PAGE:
This past week we traveled to Hampton, VA, home of Langley Speedway.  A NASCAR home track that has very dedicated fans, Langley Speedway is located in close proximity to Langley Air Force Base.

Langley is a great little track, an opinion I only developed after this year’s race.  The track is tough to get a hold of at first, especially for my rookie year. I struggled royally here in 2013 getting used to the track. It was a fresh repave and had tons of grip, but that didn’t change the unique shape of the four-tenths of a mile oval. Despite the track map having clearly defined straightaways, you are almost constantly turning left — if the car is right that is. The photo below was taken with an onboard camera. Notice the photo is right at the flag stand and the steering wheel is turned to the left by about thirty degrees. This means the right-front tire takes a beating and the driver must be careful to not abuse that tire.

Straightaways? We don’t need no stinkin’ straightaways!

After struggling so much in 2013, I employed iRacing to get over some of the negative feelings I had towards the track. Langley is a rhythm track where hitting each mark is important because it affects the rest of the lap. If you pinch the entry you hurt the center and exit which slows your entire run down the next straightaway. Consecutive sim racing laps on iRacing allowed me to get into a rhythm similar to 175 laps during the real race. The visuals on the service are great and really give an appreciation of how long the corners seem while in the car.

After struggling in his first visit to Langley, Heckert turned to iRacing to come to grips with its idiocyncracies.

It’s worth mentioning that the week before this race, our short track primary car was involved in a serious crash at the Pensacola 150. I was fine but the car was damaged enough it had to be stripped and sent to the chassis shop. In seven days’ time that car was rebuilt and on the track at Langley Speedway. Really proud of what the Turner Scott Motorsports crew did and it allowed me to notch my first NASCAR pole and another solid top five finish.

Now, let’s take a lap around the real track in the Project Lifesaver Chevrolet. Crossing over the start/finish line, your eyes are already looking past the entry of Turn 1 into the center. You are starting the arc into the corner and aiming for the seam where the apron meets the track. Light brake pressure is carried down to the bottom, but as soon as the nose is set and turning well, brake pressure is released and the car is rolling. The corners are very wide, so it is okay to let the car move up a couple feet from the bottom if it means staying off the brake.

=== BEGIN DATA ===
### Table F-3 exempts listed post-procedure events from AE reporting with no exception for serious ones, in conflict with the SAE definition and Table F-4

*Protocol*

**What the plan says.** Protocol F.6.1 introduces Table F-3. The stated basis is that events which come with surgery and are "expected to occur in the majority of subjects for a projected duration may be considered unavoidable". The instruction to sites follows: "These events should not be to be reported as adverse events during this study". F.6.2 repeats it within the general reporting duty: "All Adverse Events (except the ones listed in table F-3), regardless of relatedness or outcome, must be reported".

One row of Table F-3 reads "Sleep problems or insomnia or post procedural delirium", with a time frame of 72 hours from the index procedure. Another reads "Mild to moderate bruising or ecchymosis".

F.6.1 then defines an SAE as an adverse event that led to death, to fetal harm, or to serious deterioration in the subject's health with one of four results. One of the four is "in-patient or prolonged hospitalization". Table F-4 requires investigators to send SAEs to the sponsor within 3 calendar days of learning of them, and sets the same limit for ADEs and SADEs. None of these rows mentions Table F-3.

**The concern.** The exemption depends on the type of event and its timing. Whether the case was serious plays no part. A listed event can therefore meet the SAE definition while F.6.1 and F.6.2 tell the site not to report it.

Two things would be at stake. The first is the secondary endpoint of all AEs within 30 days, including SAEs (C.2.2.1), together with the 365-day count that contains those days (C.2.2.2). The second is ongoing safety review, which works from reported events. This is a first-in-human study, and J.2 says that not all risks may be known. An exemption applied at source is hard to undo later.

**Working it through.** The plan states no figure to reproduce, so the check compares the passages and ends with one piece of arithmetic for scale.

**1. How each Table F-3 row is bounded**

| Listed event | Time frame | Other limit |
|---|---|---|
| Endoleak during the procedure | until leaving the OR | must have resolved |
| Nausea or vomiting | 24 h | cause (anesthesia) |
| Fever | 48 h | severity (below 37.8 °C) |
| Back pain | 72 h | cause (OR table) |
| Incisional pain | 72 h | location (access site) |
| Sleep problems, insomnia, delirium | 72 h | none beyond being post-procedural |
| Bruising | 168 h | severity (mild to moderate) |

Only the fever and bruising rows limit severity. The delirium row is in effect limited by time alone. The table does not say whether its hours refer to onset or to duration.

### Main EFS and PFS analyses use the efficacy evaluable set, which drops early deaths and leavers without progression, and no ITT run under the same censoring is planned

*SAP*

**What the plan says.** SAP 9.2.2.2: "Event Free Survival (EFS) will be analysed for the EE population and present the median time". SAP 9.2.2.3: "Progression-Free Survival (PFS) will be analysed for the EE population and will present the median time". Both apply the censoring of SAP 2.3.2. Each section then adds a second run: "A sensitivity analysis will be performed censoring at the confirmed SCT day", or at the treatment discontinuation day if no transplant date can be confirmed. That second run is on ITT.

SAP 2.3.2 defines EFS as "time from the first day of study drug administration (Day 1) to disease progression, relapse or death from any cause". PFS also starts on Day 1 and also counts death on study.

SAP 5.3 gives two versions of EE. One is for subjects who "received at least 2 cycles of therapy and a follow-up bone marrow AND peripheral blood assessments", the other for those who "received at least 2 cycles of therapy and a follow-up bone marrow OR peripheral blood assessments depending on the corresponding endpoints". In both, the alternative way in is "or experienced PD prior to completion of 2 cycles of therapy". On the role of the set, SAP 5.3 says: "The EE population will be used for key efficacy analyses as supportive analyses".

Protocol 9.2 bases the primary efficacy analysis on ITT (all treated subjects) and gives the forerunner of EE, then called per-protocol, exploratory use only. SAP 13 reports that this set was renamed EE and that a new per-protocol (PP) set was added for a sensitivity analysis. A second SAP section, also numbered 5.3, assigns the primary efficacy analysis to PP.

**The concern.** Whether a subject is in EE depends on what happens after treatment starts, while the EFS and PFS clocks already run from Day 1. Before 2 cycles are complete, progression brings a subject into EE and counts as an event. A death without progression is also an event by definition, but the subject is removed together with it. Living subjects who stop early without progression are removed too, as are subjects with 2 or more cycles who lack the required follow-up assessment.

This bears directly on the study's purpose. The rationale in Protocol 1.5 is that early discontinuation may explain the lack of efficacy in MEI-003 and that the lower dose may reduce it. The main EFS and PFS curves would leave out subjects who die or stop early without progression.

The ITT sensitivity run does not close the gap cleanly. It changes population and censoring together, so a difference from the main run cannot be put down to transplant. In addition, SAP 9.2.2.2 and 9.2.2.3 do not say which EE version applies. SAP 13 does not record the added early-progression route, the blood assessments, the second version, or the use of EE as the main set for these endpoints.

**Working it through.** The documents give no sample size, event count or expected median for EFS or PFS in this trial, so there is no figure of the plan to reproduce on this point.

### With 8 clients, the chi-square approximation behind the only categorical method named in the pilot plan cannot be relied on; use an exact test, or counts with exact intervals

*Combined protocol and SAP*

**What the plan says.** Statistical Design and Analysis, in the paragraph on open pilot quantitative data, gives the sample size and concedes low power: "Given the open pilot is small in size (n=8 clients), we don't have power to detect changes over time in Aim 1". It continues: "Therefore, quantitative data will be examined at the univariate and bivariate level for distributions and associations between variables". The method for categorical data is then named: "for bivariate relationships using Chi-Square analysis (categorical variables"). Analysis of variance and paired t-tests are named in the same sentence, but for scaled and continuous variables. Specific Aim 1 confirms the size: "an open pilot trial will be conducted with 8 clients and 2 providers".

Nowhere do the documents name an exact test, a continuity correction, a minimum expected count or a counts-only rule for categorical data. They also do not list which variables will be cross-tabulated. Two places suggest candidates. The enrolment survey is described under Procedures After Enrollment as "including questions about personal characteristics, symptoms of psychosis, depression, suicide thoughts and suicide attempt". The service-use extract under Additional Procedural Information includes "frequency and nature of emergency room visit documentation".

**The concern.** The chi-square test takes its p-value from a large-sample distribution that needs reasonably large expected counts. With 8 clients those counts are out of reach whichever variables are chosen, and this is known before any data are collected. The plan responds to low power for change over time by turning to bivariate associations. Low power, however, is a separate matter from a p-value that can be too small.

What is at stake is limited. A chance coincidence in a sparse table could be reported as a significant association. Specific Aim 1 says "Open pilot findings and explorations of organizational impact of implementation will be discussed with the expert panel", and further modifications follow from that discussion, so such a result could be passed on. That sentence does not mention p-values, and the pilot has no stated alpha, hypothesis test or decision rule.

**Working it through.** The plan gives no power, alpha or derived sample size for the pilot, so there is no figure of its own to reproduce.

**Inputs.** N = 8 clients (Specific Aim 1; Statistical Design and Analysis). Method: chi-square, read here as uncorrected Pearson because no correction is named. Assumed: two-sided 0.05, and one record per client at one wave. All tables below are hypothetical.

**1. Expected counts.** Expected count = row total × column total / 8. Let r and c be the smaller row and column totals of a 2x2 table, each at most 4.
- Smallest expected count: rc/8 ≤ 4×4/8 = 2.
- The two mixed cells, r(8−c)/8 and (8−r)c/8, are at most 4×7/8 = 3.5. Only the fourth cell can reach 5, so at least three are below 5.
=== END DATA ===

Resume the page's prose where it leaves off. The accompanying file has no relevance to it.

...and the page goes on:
As the car slows down naturally from friction and steering input, it will turn back down to the seam between the apron and track. When it starts doing this I start rolling into the power. At full power, steering input is still more than 45 degrees, which means a lot of weight is shifted to the right-rear tire. It’s important to keep the car from having too much body roll in this situation. I’ve found that in iRacing, using a combination of a stiffer front roll bar and stiff right-rear spring can help reduce the body roll feeling.

With a year’s worth of NASCAR K&N East Pro Series experience — and many laps on iRacing — under his belt, Heckert qualified on pole and scored a top five finish upon his return to Langley.

Entering Turn 3 the car transfers the load from the right-rear back onto the right-front. Turns 3 and 4 require a similar approach to Turns 1 and 2. Aim for the seam between the apron and track, get off the brake as soon as the car is turning well, then roll back into the power after a long roll period. (If you want to see a full onboard at Langley Speedway visit my YouTube page ScottHeckertRacing.)

In iRacing and the real car alike, the most important thing to do is ensure you don’t overdrive the corner. Over-driving the corner results in the car sliding up the track a little bit, requiring more brake to get the car turned to the bottom. The added brake pressure hurts the rolling speed of the car. Also remember that in a race you can get the left front on the apron to get the car to rotate quickly. If the car is working properly, this is not necessary, but it can be a crutch mid-race.

Hopefully some of you iRacers can put this knowledge to use next time your favorite series visits Langley Speedway. I’m very appreciative of what I learned on iRacing, and in my mind it played a big role in getting my skills honed so I could notch my first pole in a NASCAR series (and track record). Looking forward to many more!

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